San Fermin – often mistakenly called the Running of Bulls – is a week long celebration of a local saint the town of Pamplona in Northern Spain. It’s a lot more than Aussies running away, bullfights and sangria, so here’s how to make the most of it.

IMG_20160704_123832072_HDRThere’s two main parties of the festival, the opening and closing ceremonies – the closing is a rather more sombre affair, with candles and quiet respect before getting drunk, while the opening ceremony has an early start with short presentation from the town mayor, followed by an impressive sangria fight. The fruity wine concoction is thrown everywhere dying those fresh white clothes a delightful shade of pink. This is followed by a full day of music, dancing and celebration by all those attending. The town is half boarded up by this point, with many businesses closed up for the entire festival and others making the most of their location to sell cheap but tasty bocodillas (sandwiches) and hundreds of bottles of Sangria.

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There’s no bull run on the first day, just the opening, and a full day of parties, although it’s highly recommended to take a siesta at some point, the 8am kick off makes it quite a challenge to go through till late. There’s plenty of streets where the party is outside, but also a few specific bars that work well, NZ bar is a favourite certainly.

Once opening day is done and dusted, it’s on to the bulk of the festival. Each day 6 Bulls and 6 Steers (the floppy bulls) are released at the end of the corridor, comprised of city streets and wooden fences, to run to the bull fighting stadium. Most of the runners wait outside the town hall, ready to flee from the beasts. The start is marked by three fireworks, the first letting people know the gates have opened, the second meaning the first bulls have left the corral, and the last for the last bull out. It’s considered cowardly to run on the first rocket, so the crowd wait until they hear the hooves on the stone streets before running. From then on it’s a matter of survival – many people get injured each year, broken bones, bruises and scrapes are very common, with the occasional goring from a bull. It’s not uncommon for people to be killed. If you want to run, you need to get down very early, Busabout ships you in with plenty of time to spare. If you want to watch, you can pay for access to a locals balcony, which ranges from 20EUR up to several hundred, cram yourself into the streets and watch over the double layered fences or my recommendation is to head to the arena and watch it on the big screens. With cameras all along the course you’ll see the best of the action (and slow-mo replays) along with a couple thousand other fans.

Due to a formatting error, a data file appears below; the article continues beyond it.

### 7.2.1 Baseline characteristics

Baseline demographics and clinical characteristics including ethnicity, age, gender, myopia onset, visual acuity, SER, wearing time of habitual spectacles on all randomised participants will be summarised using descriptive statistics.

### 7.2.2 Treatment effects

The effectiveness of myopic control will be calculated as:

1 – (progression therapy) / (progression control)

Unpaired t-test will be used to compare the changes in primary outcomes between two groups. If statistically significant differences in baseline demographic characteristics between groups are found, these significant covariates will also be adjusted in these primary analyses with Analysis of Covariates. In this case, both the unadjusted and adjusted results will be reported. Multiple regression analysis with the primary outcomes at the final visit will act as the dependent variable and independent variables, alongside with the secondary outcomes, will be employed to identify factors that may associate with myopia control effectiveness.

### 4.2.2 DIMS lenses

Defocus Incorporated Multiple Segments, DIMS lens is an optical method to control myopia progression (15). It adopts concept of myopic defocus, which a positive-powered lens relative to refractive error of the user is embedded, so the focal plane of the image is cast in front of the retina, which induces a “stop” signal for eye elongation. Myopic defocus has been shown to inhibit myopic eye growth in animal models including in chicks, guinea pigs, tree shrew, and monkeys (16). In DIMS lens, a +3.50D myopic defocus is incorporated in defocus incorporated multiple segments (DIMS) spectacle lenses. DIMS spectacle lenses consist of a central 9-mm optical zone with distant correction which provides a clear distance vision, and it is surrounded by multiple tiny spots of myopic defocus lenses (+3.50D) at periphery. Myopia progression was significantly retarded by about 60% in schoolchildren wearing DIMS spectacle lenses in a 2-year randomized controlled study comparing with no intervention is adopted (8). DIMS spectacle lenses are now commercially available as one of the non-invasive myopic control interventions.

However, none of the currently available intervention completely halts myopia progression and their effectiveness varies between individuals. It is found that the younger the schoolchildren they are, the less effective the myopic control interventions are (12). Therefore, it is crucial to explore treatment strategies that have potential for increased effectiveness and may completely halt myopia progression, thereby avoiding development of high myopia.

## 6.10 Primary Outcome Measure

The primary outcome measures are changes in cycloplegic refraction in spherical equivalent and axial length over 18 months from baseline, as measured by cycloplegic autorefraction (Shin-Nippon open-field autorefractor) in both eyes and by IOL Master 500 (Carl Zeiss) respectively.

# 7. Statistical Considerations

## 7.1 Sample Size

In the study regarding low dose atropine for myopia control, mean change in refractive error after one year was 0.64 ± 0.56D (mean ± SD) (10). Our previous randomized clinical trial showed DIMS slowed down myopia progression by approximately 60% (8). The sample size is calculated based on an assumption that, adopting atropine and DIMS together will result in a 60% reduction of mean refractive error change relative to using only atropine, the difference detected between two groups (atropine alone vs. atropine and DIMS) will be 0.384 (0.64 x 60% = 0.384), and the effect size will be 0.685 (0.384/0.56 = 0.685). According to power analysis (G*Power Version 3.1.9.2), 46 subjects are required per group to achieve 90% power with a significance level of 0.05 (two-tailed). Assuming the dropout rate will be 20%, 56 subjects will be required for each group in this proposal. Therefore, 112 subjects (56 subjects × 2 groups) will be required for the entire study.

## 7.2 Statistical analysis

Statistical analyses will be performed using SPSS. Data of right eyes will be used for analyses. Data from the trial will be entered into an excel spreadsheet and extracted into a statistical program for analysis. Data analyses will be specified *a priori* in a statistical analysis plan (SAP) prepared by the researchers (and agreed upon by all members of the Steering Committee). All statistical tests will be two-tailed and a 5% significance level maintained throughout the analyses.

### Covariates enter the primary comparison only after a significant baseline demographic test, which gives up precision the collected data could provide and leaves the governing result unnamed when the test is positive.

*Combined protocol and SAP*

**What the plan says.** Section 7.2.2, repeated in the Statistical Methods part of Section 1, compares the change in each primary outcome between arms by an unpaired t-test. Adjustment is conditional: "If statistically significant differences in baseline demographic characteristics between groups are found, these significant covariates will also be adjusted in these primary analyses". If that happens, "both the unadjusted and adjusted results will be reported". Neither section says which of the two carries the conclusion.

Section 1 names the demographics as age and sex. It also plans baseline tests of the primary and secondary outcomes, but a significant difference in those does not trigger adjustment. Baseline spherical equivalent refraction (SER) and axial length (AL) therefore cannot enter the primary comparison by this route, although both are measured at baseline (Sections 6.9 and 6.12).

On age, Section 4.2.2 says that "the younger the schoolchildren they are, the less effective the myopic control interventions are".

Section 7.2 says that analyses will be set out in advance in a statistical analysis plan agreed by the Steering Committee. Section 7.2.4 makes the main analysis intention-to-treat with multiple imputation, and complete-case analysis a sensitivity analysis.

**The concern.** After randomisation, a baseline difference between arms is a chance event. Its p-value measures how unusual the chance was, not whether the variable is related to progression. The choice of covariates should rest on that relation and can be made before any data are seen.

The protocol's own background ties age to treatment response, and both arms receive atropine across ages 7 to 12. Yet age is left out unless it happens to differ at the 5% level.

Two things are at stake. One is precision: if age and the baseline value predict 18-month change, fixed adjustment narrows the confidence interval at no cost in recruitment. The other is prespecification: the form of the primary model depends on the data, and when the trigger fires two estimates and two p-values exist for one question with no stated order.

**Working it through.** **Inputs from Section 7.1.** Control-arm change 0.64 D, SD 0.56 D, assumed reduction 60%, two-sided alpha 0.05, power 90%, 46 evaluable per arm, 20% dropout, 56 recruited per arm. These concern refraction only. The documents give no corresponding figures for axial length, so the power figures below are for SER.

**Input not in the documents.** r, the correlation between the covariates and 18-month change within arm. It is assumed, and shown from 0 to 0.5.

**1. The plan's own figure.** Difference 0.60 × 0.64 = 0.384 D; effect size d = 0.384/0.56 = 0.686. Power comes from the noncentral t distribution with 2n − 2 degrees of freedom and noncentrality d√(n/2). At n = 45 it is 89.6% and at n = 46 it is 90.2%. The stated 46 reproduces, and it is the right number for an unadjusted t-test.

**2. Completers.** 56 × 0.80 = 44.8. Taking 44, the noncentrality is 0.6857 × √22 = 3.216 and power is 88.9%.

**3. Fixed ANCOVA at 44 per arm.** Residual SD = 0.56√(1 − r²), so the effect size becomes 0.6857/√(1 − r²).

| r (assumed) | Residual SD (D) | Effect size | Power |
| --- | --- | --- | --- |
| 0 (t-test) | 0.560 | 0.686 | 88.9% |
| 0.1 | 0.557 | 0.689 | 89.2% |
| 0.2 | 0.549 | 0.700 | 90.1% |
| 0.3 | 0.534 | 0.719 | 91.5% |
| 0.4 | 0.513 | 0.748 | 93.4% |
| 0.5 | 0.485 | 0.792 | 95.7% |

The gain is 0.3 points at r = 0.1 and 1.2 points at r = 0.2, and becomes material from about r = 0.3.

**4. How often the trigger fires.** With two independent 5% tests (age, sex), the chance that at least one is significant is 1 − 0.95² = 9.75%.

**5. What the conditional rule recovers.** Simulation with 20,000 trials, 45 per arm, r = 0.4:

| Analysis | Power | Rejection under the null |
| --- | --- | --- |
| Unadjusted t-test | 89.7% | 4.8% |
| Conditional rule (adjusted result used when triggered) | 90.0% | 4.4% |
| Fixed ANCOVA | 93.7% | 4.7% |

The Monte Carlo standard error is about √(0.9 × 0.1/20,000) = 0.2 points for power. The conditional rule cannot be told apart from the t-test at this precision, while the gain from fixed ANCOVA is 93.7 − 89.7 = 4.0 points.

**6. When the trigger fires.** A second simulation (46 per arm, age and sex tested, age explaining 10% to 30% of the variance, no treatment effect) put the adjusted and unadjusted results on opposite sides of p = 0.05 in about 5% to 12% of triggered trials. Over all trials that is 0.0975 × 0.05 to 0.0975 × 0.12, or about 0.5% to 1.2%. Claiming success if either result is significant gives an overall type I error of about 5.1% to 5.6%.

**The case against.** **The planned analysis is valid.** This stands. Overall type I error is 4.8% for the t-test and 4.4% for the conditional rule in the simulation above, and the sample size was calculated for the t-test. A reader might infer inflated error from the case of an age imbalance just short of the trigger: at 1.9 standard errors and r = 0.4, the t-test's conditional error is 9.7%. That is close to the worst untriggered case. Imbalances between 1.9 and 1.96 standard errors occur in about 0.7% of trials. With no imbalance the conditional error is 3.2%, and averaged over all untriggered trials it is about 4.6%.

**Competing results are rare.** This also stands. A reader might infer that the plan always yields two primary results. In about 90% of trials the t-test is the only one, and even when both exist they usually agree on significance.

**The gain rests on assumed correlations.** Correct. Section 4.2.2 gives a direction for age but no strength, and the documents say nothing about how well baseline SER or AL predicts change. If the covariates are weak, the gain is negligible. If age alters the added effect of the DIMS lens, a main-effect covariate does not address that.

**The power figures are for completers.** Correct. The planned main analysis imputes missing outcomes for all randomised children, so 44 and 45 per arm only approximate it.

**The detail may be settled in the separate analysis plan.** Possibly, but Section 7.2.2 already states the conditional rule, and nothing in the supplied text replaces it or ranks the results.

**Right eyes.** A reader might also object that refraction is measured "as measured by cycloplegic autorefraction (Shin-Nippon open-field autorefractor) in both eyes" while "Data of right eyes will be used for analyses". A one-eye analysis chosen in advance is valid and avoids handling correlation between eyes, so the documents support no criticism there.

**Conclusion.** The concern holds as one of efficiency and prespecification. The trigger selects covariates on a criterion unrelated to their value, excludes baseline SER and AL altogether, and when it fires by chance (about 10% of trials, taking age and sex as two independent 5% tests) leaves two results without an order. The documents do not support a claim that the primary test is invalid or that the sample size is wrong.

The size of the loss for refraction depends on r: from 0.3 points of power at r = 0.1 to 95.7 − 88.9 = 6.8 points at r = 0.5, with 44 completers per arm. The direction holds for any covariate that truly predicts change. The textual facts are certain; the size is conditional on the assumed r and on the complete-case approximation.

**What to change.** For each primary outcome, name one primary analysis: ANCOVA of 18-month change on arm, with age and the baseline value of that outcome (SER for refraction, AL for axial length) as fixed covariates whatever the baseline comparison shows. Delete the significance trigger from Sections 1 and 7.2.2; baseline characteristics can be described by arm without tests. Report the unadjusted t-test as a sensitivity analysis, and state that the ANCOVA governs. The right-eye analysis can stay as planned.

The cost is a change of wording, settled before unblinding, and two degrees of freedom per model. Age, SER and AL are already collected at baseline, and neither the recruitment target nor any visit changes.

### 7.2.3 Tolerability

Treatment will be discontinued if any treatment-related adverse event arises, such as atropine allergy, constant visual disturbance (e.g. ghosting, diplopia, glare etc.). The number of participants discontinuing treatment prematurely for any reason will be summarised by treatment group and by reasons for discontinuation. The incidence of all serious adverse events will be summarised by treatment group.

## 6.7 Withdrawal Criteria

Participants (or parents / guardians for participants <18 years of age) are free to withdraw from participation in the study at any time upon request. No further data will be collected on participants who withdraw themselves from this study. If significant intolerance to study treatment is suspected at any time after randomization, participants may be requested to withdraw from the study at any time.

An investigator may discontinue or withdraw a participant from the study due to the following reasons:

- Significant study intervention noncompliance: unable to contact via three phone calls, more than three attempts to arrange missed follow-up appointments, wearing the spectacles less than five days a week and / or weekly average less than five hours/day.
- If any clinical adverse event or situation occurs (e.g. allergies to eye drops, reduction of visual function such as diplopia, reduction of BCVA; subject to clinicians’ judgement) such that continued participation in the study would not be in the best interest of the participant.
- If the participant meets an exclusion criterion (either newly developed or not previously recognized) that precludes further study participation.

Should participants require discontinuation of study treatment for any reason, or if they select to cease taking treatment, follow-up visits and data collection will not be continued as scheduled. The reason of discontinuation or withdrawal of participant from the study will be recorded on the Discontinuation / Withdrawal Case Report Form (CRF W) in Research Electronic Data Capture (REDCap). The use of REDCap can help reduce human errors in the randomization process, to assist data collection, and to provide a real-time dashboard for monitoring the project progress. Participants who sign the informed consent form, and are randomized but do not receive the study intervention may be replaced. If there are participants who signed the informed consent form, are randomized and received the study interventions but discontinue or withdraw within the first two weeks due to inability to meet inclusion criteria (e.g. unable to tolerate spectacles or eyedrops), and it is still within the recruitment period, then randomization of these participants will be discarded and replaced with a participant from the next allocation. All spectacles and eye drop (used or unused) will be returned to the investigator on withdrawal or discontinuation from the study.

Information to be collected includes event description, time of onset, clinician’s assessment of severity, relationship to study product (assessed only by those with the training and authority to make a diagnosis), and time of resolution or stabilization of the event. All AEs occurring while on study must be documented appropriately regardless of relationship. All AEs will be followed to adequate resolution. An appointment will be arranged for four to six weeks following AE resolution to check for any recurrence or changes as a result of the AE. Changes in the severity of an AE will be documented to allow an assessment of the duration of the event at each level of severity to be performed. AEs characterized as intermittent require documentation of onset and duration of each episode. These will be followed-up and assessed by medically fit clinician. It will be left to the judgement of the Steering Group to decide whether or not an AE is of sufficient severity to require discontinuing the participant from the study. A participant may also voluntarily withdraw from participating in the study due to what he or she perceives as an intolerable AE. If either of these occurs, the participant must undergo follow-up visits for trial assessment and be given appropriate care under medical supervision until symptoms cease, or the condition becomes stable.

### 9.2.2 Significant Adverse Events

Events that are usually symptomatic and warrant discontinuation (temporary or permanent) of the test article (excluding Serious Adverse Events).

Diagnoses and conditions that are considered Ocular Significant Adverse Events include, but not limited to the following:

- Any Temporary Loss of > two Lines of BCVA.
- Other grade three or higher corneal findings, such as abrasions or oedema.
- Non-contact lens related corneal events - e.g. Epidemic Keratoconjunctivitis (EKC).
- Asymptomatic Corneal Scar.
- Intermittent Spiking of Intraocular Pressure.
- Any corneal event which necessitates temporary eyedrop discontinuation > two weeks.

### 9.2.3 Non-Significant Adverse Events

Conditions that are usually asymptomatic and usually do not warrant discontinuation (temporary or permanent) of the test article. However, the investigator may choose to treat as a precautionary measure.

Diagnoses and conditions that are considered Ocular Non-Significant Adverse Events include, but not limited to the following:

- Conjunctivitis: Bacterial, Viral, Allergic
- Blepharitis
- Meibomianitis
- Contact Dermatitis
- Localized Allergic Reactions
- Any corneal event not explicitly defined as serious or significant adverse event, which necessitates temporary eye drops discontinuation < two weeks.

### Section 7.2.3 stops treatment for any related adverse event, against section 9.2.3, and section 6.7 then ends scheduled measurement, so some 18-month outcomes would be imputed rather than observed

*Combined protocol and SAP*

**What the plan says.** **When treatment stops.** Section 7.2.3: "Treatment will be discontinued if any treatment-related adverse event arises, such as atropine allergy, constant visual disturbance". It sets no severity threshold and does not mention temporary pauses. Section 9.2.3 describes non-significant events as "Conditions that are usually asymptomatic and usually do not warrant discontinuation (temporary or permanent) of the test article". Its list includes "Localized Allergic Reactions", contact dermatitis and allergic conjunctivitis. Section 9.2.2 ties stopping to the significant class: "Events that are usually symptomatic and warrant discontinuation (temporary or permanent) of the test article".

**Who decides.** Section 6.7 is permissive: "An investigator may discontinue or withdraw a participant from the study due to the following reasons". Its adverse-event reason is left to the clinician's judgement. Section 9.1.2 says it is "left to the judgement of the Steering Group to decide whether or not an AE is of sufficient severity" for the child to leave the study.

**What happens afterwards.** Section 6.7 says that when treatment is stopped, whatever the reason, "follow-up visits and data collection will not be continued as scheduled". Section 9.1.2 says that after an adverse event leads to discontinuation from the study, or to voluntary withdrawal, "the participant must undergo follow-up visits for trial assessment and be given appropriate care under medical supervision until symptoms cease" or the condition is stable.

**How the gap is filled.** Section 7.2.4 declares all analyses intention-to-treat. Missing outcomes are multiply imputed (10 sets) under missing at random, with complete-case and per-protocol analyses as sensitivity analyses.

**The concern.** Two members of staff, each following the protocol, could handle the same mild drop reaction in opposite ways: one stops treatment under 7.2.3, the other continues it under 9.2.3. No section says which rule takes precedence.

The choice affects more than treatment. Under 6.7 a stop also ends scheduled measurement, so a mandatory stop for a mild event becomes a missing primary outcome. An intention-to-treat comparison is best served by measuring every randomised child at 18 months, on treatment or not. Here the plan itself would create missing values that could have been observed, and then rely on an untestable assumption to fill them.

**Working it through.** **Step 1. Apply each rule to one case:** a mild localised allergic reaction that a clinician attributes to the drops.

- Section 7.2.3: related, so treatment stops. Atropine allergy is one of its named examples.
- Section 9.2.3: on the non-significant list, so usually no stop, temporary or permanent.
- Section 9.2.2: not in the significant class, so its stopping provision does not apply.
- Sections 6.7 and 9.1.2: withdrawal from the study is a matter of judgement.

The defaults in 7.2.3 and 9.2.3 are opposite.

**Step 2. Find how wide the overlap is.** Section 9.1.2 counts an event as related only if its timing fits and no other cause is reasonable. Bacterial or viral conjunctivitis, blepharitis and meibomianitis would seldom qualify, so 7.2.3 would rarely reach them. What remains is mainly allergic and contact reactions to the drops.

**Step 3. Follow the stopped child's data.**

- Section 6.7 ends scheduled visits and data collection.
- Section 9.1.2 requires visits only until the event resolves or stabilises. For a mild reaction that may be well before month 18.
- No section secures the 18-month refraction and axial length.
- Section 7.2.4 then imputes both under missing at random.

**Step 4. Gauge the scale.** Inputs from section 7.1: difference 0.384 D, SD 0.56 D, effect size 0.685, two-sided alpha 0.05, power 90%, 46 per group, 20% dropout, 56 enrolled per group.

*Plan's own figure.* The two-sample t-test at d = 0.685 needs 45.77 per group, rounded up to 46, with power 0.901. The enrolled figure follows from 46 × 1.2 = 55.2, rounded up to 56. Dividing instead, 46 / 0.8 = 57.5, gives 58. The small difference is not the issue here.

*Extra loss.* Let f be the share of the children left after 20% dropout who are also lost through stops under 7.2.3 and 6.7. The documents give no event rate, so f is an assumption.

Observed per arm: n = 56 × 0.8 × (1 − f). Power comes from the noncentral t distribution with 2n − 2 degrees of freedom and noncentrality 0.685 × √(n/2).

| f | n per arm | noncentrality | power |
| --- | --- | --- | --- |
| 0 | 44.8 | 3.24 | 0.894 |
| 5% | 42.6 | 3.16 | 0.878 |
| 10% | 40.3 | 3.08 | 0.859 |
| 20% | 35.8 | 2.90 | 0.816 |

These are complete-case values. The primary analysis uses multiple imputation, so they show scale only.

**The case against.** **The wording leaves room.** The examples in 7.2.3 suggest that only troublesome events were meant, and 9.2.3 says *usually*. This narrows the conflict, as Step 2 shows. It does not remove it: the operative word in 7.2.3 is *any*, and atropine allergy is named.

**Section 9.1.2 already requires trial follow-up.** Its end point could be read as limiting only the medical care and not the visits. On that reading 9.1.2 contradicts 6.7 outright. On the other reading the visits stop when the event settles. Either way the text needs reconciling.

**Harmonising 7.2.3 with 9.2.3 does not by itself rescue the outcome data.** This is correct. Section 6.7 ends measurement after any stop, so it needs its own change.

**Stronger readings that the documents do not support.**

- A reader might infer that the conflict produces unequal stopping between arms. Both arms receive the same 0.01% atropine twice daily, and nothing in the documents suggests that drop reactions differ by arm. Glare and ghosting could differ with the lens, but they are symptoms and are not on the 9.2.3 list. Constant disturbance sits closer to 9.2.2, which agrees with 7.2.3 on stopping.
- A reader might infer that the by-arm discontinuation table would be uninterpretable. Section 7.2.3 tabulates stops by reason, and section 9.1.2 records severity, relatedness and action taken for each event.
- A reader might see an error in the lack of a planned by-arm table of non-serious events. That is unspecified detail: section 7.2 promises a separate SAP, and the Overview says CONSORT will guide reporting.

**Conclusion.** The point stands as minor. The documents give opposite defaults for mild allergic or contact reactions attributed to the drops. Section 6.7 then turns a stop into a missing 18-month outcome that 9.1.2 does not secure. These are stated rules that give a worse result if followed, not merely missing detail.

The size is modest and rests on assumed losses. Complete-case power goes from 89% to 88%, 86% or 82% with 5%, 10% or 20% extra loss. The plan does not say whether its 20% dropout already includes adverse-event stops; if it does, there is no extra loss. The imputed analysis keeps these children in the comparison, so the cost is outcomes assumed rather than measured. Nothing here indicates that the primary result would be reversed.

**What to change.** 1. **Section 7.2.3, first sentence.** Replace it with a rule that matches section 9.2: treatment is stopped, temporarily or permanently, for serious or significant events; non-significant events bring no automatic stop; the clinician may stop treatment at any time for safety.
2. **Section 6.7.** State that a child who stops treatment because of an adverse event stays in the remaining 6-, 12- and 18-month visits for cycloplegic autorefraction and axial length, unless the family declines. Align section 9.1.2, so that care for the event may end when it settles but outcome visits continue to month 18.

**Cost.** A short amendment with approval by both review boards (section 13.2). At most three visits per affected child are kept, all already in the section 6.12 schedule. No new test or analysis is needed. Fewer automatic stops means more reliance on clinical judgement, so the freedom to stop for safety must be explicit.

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Once the bulls have chased those brave/stupid enough to run into the ring and left themselves, one of the most entertaining sections comes next. The crowd is allowed to leave the arena floor, but six more bulls are released, although much younger and with covered horns, to charge around the stage giving everyone another opportunity to risk live and limb for the adrenalin rush. After just a couple minutes the floppy bull is released to collect the young one. The floppy bulls aren’t dangerous, although the do have big horns, they more like the pace car at car races, keeping everyone moving along.

The run and arena fun is all early morning, from 8am, so afterwards it’s best to head to breakfast and back to bed again. If you’re on the camp site, you will have been woken up at 4.30am (and were probably still drinking at 1) so midday nap is not a bad idea at all. Then once evening rolls around you can watch a professional bullfight or hit the bars and work on tomorrows hangover. I personally don’t recommend the bullfight, while the running is certainly questionable as far as animal cruelty goes, there is no arguing about the fight itself. The bull is slowly injured and weakened before being killed by the matadors, there’s a lot of tradition with it all, but personally I would not want to pay money to support the fights.

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2016 was the last year that Busabout ran it’s San Fermin package, which provided camping, hostel and hotel options for it’s passengers. From 2017 onwards they will continue with their Hop on Hop off network, which goes through Pamplona, allowing people to make their own arrangements for the festival.

Cambodia Pt4: Sihanoukville Pt1